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More bobbies on Suffolk beat

PUBLISHED: 16:14 17 October 2001 | UPDATED: 10:41 03 March 2010

MORE than 70 extra beat bobbies are being drafted in to patrol Suffolk's streets to stem rising crime levels, with many officers specifically targeting town centre hot-spots.

MORE than 70 extra beat bobbies are being drafted in to patrol Suffolk's streets to stem rising crime levels, with many officers specifically targeting town centre hot-spots.

The 74 recruits, who will join 23 new officers recently deployed across Suffolk, will start work over the next few weeks as Suffolk Constabulary attempts to make the county the safest in the country, it has emerged.

The news comes as Suffolk County Council prepares to meet tomorrow to discuss the increasing crime rates.

Twenty-seven of the new officers will be based in the south of the county – 25 of those in Ipswich, where the explosion in town centre nightlife has led to more violent crime.

Of the remainder, 17 will be based in the west of the county and a further seven will take their posts in the force operations department.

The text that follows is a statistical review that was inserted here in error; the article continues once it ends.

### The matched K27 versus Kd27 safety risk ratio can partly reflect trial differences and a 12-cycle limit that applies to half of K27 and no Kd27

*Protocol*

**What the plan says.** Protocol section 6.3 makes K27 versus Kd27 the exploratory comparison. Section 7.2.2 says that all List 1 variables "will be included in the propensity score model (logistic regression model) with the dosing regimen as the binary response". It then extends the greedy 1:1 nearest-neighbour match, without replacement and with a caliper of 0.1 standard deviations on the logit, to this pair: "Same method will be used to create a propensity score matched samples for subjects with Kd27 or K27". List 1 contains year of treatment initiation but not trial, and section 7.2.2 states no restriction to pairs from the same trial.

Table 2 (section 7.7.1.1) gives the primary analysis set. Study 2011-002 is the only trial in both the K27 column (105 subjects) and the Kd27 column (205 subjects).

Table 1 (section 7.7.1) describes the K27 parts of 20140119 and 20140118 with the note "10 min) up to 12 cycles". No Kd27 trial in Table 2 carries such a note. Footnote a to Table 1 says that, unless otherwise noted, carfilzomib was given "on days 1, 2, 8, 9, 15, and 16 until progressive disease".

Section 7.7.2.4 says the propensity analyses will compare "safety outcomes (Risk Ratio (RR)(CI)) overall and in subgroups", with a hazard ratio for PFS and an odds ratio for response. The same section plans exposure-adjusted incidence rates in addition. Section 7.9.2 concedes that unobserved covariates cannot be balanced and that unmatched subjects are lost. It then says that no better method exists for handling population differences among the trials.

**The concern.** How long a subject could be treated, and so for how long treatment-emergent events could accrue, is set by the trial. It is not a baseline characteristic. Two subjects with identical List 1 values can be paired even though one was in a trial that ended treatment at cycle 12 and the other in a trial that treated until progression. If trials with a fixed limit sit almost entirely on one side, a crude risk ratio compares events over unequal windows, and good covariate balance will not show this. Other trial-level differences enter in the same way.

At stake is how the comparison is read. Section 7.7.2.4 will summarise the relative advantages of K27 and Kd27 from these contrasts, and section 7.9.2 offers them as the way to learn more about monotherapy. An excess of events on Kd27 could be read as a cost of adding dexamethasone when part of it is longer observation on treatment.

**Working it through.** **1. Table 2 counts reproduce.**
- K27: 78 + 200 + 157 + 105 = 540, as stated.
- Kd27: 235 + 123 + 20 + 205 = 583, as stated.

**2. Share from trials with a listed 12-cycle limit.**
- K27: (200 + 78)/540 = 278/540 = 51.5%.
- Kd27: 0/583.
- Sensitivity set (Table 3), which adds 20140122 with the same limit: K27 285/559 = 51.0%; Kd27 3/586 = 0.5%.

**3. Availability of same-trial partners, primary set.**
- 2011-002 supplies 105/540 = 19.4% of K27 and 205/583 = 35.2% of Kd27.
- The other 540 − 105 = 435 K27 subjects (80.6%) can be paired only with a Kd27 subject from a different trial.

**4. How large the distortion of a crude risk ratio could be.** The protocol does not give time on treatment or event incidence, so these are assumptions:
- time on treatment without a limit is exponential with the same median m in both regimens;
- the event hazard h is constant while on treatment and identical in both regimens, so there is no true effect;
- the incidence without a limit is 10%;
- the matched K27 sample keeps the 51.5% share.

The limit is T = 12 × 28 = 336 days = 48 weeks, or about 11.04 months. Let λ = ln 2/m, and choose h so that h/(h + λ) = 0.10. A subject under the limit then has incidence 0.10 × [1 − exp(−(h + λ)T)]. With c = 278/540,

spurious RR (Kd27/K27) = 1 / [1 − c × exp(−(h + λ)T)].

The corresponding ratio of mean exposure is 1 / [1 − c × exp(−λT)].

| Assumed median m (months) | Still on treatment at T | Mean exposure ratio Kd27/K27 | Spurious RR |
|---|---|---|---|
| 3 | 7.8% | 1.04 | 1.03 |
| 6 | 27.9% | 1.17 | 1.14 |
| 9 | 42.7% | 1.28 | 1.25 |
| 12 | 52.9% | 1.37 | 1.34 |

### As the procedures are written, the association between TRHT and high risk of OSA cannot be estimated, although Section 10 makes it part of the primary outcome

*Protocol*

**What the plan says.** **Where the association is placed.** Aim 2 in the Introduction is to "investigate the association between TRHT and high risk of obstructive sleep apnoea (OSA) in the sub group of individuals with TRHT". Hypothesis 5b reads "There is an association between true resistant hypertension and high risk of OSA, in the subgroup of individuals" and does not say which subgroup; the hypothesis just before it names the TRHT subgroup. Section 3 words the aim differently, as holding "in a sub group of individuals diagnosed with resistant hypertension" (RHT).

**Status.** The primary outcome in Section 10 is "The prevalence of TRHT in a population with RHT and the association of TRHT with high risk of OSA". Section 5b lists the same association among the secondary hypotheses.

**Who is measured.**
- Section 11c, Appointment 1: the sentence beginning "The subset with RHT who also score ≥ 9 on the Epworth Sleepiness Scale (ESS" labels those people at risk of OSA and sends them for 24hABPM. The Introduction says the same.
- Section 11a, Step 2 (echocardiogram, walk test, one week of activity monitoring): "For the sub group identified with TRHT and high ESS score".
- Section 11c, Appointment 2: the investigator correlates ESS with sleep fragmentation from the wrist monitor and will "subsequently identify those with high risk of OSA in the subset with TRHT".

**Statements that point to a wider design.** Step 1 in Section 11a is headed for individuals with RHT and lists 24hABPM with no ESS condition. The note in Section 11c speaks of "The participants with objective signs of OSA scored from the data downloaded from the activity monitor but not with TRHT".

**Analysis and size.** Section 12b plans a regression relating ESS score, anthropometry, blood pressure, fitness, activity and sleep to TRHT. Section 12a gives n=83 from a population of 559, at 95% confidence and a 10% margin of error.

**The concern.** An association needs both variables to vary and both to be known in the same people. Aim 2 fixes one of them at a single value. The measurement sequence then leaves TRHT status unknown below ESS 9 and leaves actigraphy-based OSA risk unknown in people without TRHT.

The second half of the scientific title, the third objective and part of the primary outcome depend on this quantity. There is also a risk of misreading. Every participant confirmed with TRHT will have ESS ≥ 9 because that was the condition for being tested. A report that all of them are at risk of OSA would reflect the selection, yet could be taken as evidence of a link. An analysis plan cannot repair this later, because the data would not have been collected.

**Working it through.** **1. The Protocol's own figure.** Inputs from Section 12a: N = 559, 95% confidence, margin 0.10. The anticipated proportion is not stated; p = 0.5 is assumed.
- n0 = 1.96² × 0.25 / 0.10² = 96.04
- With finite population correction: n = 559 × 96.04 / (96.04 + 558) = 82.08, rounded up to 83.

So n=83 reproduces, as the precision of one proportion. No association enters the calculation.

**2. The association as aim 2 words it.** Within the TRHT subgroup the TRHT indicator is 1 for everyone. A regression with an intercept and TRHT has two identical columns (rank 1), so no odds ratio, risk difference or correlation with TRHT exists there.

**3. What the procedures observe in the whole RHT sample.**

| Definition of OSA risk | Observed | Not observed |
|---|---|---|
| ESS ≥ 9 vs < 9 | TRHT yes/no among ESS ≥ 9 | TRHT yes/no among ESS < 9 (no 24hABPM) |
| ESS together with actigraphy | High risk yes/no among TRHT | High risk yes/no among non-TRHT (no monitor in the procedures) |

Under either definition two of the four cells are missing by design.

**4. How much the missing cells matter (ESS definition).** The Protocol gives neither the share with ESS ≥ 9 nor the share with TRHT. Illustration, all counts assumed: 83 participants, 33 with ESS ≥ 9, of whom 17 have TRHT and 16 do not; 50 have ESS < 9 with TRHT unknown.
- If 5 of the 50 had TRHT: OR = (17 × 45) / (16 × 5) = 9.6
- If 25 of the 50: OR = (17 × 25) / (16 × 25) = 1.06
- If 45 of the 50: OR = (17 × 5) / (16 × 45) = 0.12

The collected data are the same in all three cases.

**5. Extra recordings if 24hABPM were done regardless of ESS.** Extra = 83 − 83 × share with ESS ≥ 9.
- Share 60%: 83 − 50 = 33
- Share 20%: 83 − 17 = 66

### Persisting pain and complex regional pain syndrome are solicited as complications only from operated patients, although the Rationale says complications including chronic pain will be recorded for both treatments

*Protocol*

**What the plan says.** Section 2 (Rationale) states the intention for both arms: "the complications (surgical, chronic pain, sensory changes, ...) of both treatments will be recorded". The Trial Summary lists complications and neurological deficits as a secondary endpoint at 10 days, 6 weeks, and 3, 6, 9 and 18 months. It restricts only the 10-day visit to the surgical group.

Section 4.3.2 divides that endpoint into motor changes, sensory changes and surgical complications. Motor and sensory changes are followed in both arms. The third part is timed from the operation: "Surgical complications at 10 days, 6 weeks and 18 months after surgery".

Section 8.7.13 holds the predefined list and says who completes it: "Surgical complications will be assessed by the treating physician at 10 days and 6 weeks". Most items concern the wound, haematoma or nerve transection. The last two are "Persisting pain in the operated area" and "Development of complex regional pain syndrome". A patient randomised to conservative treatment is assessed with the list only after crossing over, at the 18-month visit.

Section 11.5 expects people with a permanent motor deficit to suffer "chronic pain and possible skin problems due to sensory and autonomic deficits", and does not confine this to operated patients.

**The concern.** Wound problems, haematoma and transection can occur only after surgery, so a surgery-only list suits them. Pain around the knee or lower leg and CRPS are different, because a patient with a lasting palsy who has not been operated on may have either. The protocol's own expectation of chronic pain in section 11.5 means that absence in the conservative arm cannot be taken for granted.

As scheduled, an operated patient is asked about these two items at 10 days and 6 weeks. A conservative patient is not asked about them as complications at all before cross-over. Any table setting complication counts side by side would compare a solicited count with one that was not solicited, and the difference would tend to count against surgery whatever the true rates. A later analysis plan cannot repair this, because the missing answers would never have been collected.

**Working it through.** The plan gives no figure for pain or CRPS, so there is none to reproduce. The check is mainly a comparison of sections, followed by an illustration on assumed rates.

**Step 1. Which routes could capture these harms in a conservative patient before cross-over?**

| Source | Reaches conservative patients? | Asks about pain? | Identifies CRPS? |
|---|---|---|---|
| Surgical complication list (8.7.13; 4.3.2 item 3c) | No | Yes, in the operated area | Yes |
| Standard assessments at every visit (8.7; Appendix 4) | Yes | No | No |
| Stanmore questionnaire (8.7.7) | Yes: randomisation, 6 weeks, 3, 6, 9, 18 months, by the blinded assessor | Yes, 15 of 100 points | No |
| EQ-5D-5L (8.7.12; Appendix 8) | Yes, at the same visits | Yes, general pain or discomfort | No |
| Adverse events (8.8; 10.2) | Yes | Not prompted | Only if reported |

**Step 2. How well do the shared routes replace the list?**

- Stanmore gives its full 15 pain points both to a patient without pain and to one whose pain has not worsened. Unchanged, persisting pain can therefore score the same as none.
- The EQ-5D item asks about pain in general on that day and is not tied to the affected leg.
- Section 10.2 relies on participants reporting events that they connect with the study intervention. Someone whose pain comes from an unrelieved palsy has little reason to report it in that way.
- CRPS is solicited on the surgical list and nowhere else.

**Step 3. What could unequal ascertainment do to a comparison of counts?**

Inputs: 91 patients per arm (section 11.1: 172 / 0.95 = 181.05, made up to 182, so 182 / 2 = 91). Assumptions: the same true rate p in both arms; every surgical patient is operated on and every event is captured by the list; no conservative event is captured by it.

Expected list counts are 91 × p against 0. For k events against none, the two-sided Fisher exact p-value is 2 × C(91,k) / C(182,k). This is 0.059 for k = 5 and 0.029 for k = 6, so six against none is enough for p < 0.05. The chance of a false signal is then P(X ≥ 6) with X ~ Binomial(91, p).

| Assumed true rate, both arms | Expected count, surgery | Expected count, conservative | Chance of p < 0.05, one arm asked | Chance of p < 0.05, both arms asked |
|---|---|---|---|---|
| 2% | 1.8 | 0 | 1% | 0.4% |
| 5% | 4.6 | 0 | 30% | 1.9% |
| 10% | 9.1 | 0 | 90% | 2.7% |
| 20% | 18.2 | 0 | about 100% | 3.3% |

East Suffolk will also see the thin blue line bolstered with an extra 23 recruits taking posts in the next few weeks.

Meanwhile, a report will be discussed by Suffolk County Council's Caring and Protecting Theme Panel tomorrow which shows the number of offences in Ipswich, Bury St Edmunds and smaller towns like Eye and Leiston is well above the county average.

The county council's Community Safety Data Review shows the crime rate in Ipswich has risen from about 83 offences per 1,000 people in 1998-99 to 97 in 2000-01.

In Felixstowe, the number of offences rose from 56 per 1,000 people in 1998-99 to 74 in 2000-2001, while in Bury St Edmunds the rise was 94 to 106 offences per 1,000 people.

The average crime rate for larger Suffolk towns was just over 64 offences per 1,000 of the population.

Smaller towns also saw a rise, with Eye's crime rate increasing from 61 offences per 1,000 people in 1998-99 compared to 114 in 2000-01.

In Leiston the figure rose from 81 to 104 offences per 1,000 population during the same period and in Clare it doubled from 22 to 41 per 1,000 of population.

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